Don’t look now, but the Texas Rangers currently hold the second Wild Card spot and are just two games back from their first-place AL Western foes—the Houston Astros.
They’re Too Hot (Hot Damn)
One of the many reasons the Rangers are sitting firmly in the driver’s seat is because of their hot play. Since the All-Star break, they have gone 26-16, which is mostly due to the resurgence of key offensive players like Shin-Soo Choo (.302/.413/.925) and Adrian Beltre (.298/.354/.472).
The Rangers aren’t only getting it done with their bats though. Since they acquired Sam Dyson and Jake Diekman at the trade deadline, the bullpen has become somewhat of a strength for the team. In the month of August, they posted a 3.71 ERA (3.20 FIP), putting them third overall in the league, according to Fan Graphs. To put that into perspective, the bullpen ranked ninth in the league in the first half with a 4.10 ERA.
Even Cole Hamels, who couldn’t find his rhythm in Texas at first, seems to have found his groove. In his last start, Hamels walked four batters, which included walking in a run in the third inning. Then Hamels got mad. He went on to pitch 8 innings, giving up only two hits and striking out 10. Hamels clearly buckled down and found his inner TORP mojo. Or, according to my girlfriend, it was because he looks good exactly 100 percent of the time. Yeah—that’s it.
Aside from the major trade acquisitions and attractive faces helping the Rangers win, health has been a major contributor in the second half of the season. Texas gained two major starters from the DL to their rotation in Martin Perez and Derek Holland. While Perez has been solid since his return, it’s been Derek Holland who has solidified the Rangers pitching staff into the talks as one of the better rotations in the league.
The Dutch Oven
Holland last pitched against the Baltimore Orioles. He pitched a complete game shutout, giving up three hits and zero walks. He also tied a career high striking out 11 batters. Holland was straight up dominant and showed that he still maintains excellent stuff after all these months of not playing.
So what does Holland mean to this team exactly?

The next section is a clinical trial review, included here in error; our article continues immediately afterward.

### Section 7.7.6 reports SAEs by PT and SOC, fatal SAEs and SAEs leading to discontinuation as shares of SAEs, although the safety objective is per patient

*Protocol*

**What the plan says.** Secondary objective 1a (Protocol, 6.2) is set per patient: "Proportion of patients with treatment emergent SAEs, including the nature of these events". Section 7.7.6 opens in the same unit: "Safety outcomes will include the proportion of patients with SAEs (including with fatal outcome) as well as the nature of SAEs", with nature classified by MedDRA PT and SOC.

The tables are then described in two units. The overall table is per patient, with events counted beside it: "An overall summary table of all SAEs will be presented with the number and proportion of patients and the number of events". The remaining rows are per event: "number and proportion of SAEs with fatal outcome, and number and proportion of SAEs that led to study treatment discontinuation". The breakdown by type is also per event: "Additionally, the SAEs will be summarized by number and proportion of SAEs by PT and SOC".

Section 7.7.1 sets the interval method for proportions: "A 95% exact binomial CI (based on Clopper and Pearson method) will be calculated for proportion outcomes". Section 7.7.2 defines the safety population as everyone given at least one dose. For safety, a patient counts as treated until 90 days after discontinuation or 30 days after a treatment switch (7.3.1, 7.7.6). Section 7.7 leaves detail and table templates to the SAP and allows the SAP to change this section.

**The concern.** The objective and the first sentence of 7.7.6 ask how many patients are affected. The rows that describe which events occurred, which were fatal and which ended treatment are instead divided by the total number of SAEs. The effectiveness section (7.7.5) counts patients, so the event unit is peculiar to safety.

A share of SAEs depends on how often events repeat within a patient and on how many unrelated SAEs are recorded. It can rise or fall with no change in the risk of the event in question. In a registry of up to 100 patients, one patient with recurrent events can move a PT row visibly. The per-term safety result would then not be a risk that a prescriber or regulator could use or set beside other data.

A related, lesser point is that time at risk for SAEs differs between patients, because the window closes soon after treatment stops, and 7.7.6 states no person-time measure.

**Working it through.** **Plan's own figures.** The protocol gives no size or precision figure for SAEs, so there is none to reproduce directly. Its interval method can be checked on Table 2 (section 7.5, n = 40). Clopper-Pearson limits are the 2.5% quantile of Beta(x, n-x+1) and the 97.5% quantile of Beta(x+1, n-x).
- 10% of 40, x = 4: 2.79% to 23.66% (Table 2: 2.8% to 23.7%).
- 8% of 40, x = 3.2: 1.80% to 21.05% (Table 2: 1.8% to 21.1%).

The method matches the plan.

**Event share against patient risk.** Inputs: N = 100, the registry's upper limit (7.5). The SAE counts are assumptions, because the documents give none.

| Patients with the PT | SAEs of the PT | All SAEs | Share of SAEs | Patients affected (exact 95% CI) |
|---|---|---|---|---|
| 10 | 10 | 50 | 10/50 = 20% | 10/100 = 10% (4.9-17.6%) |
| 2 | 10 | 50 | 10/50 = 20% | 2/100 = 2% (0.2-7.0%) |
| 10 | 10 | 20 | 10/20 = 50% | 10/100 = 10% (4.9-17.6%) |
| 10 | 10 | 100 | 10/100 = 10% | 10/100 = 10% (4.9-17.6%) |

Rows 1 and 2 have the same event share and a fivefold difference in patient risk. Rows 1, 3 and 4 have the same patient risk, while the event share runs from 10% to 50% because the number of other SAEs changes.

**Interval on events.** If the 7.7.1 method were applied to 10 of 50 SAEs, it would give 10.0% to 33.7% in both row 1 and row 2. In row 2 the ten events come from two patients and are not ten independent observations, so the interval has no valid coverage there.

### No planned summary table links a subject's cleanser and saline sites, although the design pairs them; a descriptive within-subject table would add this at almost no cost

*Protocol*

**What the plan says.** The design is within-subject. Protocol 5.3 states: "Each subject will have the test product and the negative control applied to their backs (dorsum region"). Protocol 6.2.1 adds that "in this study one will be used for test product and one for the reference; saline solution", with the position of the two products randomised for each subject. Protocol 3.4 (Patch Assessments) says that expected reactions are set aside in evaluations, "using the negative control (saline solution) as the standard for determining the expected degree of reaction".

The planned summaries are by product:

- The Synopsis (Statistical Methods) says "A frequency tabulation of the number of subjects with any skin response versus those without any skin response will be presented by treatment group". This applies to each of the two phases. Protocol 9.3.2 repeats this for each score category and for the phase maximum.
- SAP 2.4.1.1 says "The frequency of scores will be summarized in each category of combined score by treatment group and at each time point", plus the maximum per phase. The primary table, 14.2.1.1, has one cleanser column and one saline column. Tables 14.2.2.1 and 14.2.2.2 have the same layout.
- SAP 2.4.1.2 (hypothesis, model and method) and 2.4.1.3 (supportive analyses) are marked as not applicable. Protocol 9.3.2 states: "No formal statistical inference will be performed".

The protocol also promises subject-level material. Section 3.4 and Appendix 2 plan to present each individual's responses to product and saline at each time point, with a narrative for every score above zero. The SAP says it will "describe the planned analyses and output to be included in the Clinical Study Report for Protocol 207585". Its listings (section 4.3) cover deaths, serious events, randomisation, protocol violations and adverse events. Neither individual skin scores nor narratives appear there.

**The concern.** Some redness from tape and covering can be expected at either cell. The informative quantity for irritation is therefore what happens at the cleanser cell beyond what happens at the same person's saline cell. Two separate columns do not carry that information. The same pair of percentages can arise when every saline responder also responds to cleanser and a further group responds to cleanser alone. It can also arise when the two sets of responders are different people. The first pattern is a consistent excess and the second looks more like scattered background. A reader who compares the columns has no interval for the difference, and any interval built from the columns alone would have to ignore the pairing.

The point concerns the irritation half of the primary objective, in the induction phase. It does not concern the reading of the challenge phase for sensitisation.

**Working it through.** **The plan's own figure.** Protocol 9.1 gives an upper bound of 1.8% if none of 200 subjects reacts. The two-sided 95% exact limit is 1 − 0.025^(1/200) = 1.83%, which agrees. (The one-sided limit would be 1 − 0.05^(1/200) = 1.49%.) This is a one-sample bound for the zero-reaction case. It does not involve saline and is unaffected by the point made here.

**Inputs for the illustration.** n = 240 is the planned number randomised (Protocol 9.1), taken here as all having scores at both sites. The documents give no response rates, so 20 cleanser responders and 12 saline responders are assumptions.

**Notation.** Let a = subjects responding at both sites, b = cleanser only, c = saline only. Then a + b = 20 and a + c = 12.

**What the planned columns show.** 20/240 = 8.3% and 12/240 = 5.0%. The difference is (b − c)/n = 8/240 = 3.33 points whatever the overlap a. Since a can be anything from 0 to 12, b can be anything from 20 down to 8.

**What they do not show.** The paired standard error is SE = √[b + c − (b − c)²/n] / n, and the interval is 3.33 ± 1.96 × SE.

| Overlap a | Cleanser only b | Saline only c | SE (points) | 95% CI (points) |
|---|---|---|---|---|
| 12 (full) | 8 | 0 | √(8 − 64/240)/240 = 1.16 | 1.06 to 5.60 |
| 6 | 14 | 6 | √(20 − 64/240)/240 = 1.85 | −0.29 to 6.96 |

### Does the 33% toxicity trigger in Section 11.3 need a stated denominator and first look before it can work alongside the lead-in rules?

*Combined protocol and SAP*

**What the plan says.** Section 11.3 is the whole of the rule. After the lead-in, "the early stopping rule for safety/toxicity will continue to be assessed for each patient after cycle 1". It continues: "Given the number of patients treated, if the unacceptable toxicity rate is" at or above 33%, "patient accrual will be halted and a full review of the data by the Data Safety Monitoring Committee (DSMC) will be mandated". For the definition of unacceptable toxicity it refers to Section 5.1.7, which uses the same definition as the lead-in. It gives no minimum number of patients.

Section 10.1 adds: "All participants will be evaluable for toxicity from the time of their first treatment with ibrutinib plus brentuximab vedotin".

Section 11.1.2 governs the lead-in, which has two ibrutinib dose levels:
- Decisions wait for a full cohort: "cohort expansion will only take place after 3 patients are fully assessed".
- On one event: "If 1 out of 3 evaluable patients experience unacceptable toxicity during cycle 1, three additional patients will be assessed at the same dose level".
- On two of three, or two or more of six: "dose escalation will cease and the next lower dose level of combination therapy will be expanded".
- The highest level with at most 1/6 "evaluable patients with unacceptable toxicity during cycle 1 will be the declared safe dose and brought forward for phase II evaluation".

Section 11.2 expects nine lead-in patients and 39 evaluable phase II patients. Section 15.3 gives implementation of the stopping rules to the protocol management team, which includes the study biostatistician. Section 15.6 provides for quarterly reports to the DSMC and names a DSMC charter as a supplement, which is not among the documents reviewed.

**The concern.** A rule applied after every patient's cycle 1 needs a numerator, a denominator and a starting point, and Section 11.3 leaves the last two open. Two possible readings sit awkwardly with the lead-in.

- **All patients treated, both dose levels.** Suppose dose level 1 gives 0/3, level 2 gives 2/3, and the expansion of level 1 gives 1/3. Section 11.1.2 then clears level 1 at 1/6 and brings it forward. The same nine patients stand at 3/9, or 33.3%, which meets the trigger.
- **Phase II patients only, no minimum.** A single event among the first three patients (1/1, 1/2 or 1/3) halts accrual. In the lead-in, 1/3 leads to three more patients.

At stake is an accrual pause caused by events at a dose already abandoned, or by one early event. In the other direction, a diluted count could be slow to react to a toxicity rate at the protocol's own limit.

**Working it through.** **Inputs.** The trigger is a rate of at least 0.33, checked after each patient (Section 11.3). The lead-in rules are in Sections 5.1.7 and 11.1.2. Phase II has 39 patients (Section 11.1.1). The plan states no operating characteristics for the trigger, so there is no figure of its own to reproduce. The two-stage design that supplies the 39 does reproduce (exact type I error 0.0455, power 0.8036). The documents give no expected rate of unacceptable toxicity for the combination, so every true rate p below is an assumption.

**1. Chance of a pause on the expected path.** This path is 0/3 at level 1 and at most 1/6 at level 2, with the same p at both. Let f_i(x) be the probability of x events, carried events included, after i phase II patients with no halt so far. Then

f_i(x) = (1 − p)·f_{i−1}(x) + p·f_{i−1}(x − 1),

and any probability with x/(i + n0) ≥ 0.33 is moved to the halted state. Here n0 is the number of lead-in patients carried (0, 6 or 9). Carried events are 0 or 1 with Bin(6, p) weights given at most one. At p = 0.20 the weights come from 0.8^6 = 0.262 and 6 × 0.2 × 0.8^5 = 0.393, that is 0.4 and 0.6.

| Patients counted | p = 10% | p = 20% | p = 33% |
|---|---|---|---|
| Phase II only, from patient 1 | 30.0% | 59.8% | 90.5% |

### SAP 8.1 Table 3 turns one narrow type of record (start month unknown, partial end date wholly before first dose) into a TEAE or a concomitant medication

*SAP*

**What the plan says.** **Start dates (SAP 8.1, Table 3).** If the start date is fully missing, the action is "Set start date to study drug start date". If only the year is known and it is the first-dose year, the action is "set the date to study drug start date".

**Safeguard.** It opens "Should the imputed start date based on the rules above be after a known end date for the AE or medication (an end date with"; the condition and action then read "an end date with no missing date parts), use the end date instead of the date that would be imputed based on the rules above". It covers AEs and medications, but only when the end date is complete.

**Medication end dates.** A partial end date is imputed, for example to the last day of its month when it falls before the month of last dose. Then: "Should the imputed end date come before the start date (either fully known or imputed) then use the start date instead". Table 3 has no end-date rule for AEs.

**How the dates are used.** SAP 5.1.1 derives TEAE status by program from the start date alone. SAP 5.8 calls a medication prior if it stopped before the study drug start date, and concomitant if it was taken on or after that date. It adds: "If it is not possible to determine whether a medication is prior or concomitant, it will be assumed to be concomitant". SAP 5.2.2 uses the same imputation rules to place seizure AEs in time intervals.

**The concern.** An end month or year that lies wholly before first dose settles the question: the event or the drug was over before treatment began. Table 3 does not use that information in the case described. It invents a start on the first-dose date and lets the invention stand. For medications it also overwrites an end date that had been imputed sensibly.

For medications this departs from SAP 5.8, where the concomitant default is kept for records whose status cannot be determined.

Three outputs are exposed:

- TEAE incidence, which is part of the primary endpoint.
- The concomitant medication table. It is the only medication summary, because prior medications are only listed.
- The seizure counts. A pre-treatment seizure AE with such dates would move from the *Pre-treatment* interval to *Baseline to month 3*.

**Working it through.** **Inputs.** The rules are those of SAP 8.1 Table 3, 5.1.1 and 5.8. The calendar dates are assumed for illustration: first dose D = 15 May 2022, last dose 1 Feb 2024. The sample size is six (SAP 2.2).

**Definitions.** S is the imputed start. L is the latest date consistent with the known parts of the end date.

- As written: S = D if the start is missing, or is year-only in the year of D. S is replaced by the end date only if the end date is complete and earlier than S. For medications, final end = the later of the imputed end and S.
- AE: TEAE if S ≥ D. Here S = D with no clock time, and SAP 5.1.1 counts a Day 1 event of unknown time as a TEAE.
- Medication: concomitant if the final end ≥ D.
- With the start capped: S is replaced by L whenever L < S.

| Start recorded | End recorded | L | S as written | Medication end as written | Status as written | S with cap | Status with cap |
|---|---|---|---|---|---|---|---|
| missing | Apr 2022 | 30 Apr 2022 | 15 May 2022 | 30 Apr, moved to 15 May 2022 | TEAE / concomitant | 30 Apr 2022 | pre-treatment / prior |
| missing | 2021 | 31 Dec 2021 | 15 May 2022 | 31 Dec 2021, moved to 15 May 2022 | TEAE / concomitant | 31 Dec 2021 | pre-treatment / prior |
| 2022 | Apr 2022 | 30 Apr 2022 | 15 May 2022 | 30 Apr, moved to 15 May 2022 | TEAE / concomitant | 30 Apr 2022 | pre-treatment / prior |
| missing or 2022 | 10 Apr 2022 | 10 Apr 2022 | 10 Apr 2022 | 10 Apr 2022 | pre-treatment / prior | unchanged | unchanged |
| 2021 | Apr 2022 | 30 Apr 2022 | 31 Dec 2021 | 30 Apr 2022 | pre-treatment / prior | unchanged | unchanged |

Well, a lot actually.
Holland has eight career complete game shutouts. He also has averaged more than seven strikeouts for his career and has shown that he can be a force for the Rangers when he’s healthy and has great command/control of his stuff.
Typically, a good measure to indicate how effective a pitcher is is his walk rate and batting average on balls in play, or BABIP. According to baseball-reference.com, Holland’s career average for walks per nine innings (BB9) is 2.8 and has gotten lower every season since his rookie year. So far through four games Holland’s BB9 is .4. He has shown amazing ability to control his pitches.
As far as BABIP goes, Holland has had a career .298 BABIP. That doesn’t leave much to be desired, but buried within that number are a few seasons that have shown promise. In 2012, Holland had his best season where he posted a BABIP of .264. So far this season Holland is trending near that 2012 figure at .259. If he keeps pitching like he did in his last start, he could easily finish the season posting new career numbers for all these stats.
Anyone remember Derek Holland’s Opus, or rather, Game 4 of the 2011 World Series? I’m sure the Cardinals do.
Holland went 8 1/3 innings with two hits, two walks and seven strikeouts. Holland’s performance swung the momentum to the Rangers’ favor and they ended up being only one strike away from winning it all… I know… it’s still depressing…
How the West Was Won
The Rangers are currently on a 10-game road trip with 31 games left in the regular season. They also have to play Houston seven more times. Texas is in prime position to finish the season strong and push the Astros into second place. With the offense firing on all cylinders and Derek Holland and Cole Hamels pushing this rotation into legitimacy, the Rangers have a chance to do something they haven’t done since 2011—go to the post season—and win.